16) Bring your own toilet paper and don't flush it in the toilet.
You usually have to pay a small fee (1-2 soles) to use public bathrooms at historical sites. I highly recommend carrying toilet paper or wipes with you, because it is not always available in restrooms. Also, don't throw the paper in the toilet, because this clogs drainage system and causes flooding. There is usually a trash bin next to the toilet for your tissue.
Sacred Valley Preparation
17) Prepare to hike at the ruins.
At the Ollantaytambo ruins, you will climb steep stone steps. The top of the steps will lead you to a hike along the mountain where you will find the best views of the city.
18) Get a tour guide.
Peru is filled with incredible history. It's one thing to marvel at the beauty of the sites, but having a guide to explain the history behind it enriches the experience.
19) Ask Before Photographing People
Life isn't a cover of the National Geographic. Never take a picture of someone's face without their permission. In main tourist landmarks like the Plaza de Armas in Cusco, you will find women and children dressed in traditional clothes and posing with llamas, alpacas and baby lambs. They make their living by charging tourists for photos.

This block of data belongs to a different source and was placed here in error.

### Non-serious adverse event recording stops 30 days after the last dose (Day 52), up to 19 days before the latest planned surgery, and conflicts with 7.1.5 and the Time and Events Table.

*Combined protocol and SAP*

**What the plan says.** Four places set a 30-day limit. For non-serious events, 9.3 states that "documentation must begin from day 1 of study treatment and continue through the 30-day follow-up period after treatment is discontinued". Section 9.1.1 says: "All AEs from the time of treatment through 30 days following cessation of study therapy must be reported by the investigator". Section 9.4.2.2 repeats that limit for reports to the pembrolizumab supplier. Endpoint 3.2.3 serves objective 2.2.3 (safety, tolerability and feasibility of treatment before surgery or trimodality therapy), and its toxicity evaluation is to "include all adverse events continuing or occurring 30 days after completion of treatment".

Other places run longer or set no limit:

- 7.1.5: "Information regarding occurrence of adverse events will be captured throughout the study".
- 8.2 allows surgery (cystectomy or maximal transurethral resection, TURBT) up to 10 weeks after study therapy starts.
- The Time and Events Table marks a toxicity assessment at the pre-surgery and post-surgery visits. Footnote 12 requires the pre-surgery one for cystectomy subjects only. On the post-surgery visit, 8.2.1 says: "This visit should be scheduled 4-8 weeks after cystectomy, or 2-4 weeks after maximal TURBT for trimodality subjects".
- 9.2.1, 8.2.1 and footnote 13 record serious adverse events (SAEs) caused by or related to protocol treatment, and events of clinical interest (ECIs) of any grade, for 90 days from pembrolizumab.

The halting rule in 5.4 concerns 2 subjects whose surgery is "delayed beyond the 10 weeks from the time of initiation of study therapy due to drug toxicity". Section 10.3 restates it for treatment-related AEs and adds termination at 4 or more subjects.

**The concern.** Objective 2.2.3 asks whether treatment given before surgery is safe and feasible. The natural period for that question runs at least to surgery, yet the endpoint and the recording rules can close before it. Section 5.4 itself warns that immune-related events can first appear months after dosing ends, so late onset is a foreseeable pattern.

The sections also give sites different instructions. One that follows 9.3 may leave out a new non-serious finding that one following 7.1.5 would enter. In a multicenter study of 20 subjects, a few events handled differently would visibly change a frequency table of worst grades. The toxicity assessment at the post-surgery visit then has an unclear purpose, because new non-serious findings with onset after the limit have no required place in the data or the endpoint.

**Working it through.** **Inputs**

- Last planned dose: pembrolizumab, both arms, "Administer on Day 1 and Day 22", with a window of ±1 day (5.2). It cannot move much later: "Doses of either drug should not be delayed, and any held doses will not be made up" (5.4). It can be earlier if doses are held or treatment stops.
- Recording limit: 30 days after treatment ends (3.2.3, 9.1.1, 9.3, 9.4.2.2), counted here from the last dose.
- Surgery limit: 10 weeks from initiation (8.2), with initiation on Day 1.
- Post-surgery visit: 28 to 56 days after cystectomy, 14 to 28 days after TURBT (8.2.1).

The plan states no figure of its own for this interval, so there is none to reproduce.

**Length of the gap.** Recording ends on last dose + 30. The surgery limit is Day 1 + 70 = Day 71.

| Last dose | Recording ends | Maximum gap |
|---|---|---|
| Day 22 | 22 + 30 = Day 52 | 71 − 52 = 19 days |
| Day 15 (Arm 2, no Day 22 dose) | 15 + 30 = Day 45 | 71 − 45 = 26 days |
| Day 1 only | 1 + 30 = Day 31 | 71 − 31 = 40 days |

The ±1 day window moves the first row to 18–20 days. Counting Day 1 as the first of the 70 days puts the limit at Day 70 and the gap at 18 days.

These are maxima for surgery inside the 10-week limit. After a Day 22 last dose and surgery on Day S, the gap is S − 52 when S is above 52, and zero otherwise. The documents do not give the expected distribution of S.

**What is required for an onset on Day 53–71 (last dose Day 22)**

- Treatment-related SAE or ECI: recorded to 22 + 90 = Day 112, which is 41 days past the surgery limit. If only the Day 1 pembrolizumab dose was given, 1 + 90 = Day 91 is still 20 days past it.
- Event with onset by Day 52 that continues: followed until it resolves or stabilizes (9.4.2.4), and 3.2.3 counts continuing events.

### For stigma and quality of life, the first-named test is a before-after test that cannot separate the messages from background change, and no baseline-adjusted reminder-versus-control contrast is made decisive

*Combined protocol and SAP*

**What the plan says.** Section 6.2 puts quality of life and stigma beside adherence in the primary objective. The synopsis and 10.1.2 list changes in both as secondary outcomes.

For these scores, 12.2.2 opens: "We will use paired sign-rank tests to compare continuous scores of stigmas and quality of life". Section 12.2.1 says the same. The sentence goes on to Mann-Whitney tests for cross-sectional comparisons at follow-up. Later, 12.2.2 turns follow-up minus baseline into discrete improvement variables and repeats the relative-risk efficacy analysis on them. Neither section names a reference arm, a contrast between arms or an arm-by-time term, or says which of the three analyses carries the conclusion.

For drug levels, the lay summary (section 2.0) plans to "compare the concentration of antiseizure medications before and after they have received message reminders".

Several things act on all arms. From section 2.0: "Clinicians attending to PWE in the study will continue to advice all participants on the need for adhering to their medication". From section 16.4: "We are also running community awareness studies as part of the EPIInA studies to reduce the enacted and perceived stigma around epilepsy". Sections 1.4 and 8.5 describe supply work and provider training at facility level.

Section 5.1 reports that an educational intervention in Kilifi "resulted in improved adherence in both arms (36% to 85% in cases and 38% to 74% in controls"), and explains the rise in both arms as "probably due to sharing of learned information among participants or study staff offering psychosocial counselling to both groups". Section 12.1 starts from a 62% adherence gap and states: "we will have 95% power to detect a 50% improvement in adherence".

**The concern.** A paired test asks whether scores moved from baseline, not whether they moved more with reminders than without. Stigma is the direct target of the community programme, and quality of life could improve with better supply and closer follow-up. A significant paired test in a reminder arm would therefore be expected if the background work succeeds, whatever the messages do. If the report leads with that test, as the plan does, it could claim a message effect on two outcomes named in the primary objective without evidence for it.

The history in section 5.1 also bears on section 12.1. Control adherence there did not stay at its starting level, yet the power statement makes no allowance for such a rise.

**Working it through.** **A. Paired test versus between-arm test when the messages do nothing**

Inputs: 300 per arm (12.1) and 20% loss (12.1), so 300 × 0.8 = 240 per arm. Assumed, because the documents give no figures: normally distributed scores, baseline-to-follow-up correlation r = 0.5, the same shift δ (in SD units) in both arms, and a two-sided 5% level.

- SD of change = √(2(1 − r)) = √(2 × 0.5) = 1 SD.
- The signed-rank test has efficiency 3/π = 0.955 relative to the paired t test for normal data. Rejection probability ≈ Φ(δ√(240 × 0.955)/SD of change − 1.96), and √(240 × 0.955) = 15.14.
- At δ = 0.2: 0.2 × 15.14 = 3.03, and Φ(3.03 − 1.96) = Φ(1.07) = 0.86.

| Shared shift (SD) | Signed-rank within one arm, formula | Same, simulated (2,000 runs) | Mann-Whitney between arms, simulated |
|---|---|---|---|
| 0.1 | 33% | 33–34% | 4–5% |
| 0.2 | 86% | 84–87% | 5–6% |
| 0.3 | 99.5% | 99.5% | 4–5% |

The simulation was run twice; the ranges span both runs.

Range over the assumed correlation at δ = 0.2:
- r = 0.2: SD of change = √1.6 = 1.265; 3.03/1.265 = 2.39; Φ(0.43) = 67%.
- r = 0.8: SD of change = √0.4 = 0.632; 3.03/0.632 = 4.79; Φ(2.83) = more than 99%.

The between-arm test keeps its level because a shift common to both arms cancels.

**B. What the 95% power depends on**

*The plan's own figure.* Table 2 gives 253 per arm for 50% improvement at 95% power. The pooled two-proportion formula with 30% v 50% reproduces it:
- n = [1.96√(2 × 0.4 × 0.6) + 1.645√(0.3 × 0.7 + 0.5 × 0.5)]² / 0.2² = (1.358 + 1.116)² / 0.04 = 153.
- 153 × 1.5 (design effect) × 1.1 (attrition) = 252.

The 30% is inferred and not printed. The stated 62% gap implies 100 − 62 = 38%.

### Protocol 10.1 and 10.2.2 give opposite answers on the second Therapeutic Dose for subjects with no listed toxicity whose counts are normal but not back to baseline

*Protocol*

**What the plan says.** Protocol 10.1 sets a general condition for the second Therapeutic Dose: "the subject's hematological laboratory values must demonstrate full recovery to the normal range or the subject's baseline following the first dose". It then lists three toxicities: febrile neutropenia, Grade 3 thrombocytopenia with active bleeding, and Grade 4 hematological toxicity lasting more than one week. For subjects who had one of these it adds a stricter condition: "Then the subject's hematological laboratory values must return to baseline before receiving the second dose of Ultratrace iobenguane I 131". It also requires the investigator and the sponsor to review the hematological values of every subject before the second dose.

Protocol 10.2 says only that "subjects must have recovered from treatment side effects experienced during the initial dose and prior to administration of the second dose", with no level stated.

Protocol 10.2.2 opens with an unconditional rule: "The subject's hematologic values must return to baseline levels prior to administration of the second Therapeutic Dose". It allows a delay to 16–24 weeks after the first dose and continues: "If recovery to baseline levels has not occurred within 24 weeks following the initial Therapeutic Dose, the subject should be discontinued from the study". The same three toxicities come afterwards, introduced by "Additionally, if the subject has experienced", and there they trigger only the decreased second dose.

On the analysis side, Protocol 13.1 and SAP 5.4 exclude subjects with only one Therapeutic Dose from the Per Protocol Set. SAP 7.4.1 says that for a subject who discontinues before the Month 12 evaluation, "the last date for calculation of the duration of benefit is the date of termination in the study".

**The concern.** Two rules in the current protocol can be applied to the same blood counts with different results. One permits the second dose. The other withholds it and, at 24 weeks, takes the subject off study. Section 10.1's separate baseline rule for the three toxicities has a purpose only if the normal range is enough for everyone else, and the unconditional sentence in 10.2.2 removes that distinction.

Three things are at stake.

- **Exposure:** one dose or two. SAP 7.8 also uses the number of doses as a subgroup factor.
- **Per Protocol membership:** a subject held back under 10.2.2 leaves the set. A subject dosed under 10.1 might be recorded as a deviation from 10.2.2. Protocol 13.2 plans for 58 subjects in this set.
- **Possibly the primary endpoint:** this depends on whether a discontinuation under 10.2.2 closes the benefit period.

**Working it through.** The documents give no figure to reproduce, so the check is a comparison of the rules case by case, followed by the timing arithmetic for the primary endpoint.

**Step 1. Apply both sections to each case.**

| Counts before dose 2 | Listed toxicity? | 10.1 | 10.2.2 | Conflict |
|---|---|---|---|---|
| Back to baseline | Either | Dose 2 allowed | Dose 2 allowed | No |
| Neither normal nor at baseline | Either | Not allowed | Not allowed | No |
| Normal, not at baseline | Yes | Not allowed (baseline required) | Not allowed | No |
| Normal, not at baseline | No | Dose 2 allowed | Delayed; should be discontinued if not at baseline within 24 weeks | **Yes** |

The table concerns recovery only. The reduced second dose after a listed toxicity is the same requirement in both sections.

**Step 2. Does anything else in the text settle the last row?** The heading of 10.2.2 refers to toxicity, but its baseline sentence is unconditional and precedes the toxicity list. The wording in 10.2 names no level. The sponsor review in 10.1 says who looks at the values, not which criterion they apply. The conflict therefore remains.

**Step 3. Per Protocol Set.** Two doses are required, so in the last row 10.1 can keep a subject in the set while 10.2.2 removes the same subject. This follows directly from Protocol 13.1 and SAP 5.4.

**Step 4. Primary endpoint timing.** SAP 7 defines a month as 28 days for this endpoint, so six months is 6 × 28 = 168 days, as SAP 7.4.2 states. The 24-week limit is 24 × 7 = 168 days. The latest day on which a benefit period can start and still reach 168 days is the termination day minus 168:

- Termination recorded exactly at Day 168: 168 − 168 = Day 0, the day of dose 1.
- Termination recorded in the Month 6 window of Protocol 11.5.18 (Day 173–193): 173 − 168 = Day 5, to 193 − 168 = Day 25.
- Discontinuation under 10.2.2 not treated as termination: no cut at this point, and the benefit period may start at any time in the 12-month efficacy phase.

20) Exchange a little money at the airport, but most in town.
We exchanged a little money at the airport, some at a bank in town (you will find the best exchange rates here), and once from an ATM. I have a Charles Schwab account that refunds me for ATM fees. I found that most places accept card; however, market vendors may charge you between 5-10% to use your card. Having my Chase Sapphire Reserve credit card was clutch because it doesn't charge foreign-transaction fees and I earn bonus points on my purchases. Some places are cash only or they only accept Master Card. Also, make sure you confirm that the establishment accepts your card. One restaurant had a 'we accept Visa' advertisement on their window, but they didn't actually accept Visa.
21) Haggling in markets is expected.
Haggling is the norm in markets in Peru. I would start at half of the offering price and then work your way up. You usually have more bargaining power when paying in cash. Don't be afraid to walk away -- usually they will give you your best price offer.
Peru is an incredible place with some of the most friendliest people, colorful traditions, and rich history. With these things in mind and remaining open-minded, you will certainly have a memorable time!
What are some of your tips for traveling to Peru? Let me know in the comments.